This time, it was cotton
and wheat's turn to hold firmest.
Most agricultural commodities got off to a negative start of
the week, alongside external markets, which were dented by concerns about the eurozone,
and in particular over whether Spain might request a bailout, amid continuing
Brent crude and
London copper got off to weak
starts, while the safe haven of the dollar
added 0.3%, making dollar-denominated assets such as many commodities that much
less affordable to buyers in other currencies.
But cotton bucked
the trend, adding 0.6% to 71.89 cents a pound for New York's December lot as of
09:20 UK time (04:20 New York time, 03:20 Chicago time).
It was helped by a positive return from holiday for the
fibre in China, where the Zhengzhou's January lot, closed last week like other
Chinese exchanges, added 0.8% to 19,440 yuan a tonne.
Furthermore, while cotton is in the harvest period when
prices typically come under pressure as fresh supplies ramp up, New York investors
may be reluctant to pile on further short positions, given the amount already taken
Regulatory data late on Friday showed that speculators had
as of October 2 rebuilt a negative position in cotton, the largest since June,
with a massive increase of more than 11,000 short contracts.
And this ahead of further selling reported later in the
Substantial speculative net short positions typically prompt
some caution over where further selling pressure will come from.
'Crops will benefit'
In Chicago, wheat's speculative dynamics were less extreme,
with managed money cutting its net long position in Chicago contracts by some
7,100 lots to 58,197 contracts, the lowest since July but still historically sizeable.
And there are concerns about a slowdown in import orders.
"In the global wheat markets, there is a puzzling lack of
export demand for wheat despite reports of smaller crops in the Black Sea
Region and Australia, and this silence in interest has been pressuring wheat
prices to levels that seem unjustified by its fundamentals," Lynette Tan at
Phillip Futures said.
But in the grain's favour on Monday were more concerns over the
crop Australia, where dryness remains a worry.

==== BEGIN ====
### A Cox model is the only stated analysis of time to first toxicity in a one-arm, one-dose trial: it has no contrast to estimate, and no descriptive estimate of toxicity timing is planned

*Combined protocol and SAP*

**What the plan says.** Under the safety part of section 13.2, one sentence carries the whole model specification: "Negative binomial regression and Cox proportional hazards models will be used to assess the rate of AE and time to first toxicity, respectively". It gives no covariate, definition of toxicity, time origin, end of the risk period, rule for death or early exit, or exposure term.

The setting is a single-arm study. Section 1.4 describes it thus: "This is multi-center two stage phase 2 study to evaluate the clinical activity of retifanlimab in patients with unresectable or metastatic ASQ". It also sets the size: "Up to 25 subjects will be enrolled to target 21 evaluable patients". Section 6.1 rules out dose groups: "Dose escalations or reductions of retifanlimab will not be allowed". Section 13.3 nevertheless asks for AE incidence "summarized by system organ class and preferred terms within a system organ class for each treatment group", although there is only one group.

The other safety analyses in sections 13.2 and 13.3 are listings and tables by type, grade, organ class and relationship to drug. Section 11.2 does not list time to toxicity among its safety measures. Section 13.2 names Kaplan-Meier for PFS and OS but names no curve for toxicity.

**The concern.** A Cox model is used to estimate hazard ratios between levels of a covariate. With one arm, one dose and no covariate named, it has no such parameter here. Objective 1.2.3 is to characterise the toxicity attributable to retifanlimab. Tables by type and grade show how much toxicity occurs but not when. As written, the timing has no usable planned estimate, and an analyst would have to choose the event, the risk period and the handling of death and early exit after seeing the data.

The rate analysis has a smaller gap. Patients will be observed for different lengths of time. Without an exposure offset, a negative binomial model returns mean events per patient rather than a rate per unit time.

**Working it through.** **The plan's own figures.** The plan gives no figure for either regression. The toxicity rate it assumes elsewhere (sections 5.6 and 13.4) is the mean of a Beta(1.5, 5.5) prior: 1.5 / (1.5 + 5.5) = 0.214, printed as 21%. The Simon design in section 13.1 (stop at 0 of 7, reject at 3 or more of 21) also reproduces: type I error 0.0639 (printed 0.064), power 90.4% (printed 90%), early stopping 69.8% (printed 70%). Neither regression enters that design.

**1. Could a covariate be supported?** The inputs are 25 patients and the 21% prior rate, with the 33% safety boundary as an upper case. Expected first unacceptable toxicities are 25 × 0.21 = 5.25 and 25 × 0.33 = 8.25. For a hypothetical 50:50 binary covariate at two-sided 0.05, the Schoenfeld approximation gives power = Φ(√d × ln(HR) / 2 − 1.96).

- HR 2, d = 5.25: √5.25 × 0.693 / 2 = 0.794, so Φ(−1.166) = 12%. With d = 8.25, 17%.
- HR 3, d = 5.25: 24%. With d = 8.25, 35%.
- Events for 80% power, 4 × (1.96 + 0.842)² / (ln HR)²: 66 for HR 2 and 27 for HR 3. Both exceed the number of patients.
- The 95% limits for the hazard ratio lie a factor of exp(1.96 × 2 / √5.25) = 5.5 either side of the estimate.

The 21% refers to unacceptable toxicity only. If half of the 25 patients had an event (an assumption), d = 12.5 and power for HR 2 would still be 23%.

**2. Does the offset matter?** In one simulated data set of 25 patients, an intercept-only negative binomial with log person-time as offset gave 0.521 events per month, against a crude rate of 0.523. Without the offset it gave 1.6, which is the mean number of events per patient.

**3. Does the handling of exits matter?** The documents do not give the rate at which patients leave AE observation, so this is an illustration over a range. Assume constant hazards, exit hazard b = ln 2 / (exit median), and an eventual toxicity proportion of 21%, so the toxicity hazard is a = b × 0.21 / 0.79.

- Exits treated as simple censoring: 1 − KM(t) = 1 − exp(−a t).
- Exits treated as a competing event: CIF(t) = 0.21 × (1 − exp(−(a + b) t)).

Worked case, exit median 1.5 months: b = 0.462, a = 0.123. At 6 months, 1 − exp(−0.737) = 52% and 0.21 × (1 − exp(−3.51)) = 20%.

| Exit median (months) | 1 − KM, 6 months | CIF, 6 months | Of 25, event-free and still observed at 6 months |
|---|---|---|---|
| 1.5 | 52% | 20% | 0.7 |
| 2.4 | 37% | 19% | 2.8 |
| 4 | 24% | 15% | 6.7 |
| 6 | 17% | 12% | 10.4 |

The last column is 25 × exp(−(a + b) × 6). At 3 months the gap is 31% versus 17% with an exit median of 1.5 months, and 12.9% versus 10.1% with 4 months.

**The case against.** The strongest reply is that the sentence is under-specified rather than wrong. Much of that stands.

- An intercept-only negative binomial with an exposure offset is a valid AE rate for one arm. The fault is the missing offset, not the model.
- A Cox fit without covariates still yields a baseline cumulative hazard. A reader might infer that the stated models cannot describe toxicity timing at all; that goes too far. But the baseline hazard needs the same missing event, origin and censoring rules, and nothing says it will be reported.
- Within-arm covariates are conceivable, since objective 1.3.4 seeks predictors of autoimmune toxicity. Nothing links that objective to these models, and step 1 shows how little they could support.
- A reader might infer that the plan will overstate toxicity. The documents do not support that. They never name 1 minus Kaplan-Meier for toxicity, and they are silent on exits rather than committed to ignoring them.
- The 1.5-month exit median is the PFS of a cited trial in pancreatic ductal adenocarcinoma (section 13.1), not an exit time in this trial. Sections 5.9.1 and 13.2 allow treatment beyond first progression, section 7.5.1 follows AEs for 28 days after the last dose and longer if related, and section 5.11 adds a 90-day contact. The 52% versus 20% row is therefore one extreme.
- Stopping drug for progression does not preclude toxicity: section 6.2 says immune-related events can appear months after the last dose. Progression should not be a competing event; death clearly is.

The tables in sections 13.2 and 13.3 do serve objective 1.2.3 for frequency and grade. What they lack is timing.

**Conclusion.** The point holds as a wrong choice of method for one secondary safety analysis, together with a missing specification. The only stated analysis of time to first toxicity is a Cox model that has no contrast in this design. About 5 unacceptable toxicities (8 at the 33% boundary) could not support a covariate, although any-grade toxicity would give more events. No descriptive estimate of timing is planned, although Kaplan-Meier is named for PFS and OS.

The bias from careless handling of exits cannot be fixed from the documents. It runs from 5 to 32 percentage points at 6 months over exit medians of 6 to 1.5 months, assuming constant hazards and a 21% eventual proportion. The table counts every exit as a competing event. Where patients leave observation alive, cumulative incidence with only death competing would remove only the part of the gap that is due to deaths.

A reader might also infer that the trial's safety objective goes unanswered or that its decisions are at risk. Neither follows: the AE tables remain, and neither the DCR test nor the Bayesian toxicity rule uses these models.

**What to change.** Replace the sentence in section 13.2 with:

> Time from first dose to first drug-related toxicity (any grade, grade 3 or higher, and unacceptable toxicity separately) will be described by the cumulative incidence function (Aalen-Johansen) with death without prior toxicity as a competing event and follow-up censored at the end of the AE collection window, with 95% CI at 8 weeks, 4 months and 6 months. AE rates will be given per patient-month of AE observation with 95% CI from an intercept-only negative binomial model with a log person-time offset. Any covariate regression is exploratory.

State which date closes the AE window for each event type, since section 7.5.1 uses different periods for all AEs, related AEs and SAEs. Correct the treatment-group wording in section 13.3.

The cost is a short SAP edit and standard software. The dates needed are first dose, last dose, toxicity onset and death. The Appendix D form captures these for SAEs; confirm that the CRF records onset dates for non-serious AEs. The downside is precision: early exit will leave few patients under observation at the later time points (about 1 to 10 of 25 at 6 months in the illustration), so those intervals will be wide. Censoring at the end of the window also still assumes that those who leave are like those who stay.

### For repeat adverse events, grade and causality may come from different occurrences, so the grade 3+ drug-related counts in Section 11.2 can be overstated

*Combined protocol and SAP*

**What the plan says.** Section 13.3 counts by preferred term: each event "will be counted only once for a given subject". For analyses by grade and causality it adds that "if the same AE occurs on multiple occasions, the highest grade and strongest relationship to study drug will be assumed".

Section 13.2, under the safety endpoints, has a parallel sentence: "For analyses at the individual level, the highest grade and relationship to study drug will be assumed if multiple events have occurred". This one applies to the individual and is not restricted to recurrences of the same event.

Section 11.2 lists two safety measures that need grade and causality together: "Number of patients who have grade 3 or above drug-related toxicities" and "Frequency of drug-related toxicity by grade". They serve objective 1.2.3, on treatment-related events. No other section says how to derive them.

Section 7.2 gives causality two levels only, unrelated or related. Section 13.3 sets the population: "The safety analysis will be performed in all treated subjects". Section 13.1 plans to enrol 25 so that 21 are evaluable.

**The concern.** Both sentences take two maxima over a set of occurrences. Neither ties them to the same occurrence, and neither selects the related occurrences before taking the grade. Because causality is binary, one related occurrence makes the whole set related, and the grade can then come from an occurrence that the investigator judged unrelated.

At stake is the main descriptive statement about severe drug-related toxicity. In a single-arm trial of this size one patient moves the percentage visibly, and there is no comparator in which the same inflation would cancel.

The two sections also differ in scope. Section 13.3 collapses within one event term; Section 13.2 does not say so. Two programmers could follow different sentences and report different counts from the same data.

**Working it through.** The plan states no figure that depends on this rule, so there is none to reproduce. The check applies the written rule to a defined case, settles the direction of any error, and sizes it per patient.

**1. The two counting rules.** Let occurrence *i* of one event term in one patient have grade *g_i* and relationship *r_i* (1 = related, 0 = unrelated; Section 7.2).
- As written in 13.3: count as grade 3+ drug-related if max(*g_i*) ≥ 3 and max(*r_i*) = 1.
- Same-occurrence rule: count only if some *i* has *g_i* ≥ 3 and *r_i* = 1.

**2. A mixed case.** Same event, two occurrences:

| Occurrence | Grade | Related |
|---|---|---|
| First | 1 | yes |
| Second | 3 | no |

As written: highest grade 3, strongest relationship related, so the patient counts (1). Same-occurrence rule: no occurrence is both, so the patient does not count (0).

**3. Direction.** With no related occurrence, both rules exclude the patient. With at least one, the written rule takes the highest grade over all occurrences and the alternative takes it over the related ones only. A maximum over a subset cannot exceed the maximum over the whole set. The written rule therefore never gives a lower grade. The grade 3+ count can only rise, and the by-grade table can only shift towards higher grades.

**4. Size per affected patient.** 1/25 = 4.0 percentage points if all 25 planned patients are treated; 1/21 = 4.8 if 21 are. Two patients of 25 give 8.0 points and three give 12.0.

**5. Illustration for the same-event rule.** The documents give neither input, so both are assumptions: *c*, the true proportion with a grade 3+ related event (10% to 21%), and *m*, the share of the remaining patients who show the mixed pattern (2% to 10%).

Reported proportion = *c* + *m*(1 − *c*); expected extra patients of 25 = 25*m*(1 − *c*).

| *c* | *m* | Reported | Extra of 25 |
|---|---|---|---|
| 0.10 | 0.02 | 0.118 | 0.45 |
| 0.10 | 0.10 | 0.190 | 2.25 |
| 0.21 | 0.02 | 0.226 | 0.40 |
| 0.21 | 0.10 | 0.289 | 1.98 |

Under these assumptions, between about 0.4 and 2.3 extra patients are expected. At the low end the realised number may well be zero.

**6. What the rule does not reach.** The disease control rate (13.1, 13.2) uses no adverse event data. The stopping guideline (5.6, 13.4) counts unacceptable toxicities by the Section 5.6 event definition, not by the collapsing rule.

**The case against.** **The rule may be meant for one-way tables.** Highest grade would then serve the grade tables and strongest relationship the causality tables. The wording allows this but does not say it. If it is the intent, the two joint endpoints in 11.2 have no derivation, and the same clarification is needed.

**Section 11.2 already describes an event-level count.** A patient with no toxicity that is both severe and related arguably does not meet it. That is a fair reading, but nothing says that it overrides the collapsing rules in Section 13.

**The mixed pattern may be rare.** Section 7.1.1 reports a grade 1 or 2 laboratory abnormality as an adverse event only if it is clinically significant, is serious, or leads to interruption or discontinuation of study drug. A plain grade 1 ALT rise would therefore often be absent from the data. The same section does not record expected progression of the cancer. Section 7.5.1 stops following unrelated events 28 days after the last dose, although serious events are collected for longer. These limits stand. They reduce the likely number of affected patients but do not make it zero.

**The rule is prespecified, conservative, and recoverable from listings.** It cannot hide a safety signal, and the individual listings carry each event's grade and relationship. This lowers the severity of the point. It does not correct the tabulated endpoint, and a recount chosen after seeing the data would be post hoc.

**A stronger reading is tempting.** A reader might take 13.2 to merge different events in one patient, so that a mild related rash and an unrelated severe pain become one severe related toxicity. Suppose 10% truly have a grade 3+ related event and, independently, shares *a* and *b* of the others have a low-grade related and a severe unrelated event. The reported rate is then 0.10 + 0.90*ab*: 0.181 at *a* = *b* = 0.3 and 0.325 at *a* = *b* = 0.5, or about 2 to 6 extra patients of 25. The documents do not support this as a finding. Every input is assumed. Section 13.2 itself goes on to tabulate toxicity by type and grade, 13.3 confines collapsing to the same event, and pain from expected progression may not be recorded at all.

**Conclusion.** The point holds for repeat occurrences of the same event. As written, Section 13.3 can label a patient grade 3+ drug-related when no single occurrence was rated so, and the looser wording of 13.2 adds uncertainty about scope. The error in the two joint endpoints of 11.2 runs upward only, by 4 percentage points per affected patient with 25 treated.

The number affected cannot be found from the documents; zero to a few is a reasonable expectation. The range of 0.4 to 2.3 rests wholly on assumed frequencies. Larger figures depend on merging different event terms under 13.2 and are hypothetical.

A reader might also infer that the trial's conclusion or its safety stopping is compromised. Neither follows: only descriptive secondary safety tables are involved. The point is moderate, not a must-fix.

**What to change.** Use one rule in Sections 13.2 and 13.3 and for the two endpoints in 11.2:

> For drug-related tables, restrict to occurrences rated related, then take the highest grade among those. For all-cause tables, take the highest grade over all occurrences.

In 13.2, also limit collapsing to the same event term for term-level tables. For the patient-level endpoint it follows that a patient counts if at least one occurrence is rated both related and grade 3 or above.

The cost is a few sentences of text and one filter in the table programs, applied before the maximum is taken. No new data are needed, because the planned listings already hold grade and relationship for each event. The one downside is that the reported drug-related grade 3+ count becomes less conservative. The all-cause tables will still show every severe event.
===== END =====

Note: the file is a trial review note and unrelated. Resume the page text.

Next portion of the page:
Sure, parts of Victoria and New South Wales received rains
over the weekend, of more than one inch in places.
"Crops will benefit from the rainfall," Luke Mathews at
Commonwealth Bank of Australia said.
However, Mr Mathews, who on Friday forecast a drop of nearly 30% in Australian wheat exports in 2012-13, added that "the remainder of the
country remained mostly dry".
Furthermore, "only light, scattered rain is forecast for the
east coast this week, while Western Australia is expected to be dry".
Chicago wheat for December dipped in and out of positive
territory, before easing to stand 0.25 cents lower at $8.57 ¼ a bushel.
Among Chicago's less-traded grains, oats edged higher too, by 0.3% to $3.68 ¼ a bushel.
However, the exchange's signature row crops, corn and soybeans, got off to weak starts, pressed by the prospect of the US
Department of Agriculture's next Wasde crop report on Thursday, which is
expected to lift the estimate for the domestic crop of the oilseed, at least,
besides boosting demand, after a string of US export sales.
"Exports will be increased Thursday, but how much will
supply be increased?" Mike Mawdsley at Market 1 asked.
Allendale and Informa Economics were among the latest
commentators, on Friday, to forecast upgrades to the US soybean crop after rains helped
yields recover a touch.
OK, not all the news for the complex is bearish, with talk
that last week's hefty cut by Statistics Canada to its estimate for the domestic
canola crop may not be the last.
"There is speculation that the StatsCan report may not have
fully accounted for the recent wind damage, implying further downgrades could
be forthcoming," Mr Mathews said.
However, on the more negative side, palm oil dropped 0.8% in Kuala Lumpur to 2,396 ringgit a tonne after
the oilseed performed poorly on China's Dalian exchange following the week's
holiday, dropping 4.6% to 6,872 yuan a tonne.
And it is a semi-holiday in the US too, Columbus Day, which
is not universally celebrated, but may put a bit of a dampener on the mood and
volumes on US markets.
Soybeans for November dropped 0.8% to $15.37 ¾ a bushel.
'Too many long positions
For corn, estimates for Thursday's Wasde are broader
pitched, with analysts not even agreeing if the USDA is likely to raise or
lower its yield forecast.
On top of that, there is the potential for a higher sowings
figure, but also a raised abandonment rate, following the summer drought.
However, definite worries include the dearth of US exports
and the large speculative fund position, which saw a small net addition in the
"Corn is trading like there are still too many long positions
at work," said Brian Henry at Benson Quinn Commodities, also noting that "the corn
market is going to need some sign of better demand" to hold firm.
Chicago's December lot eased 1.0% to $7.40 ¾ a bushel.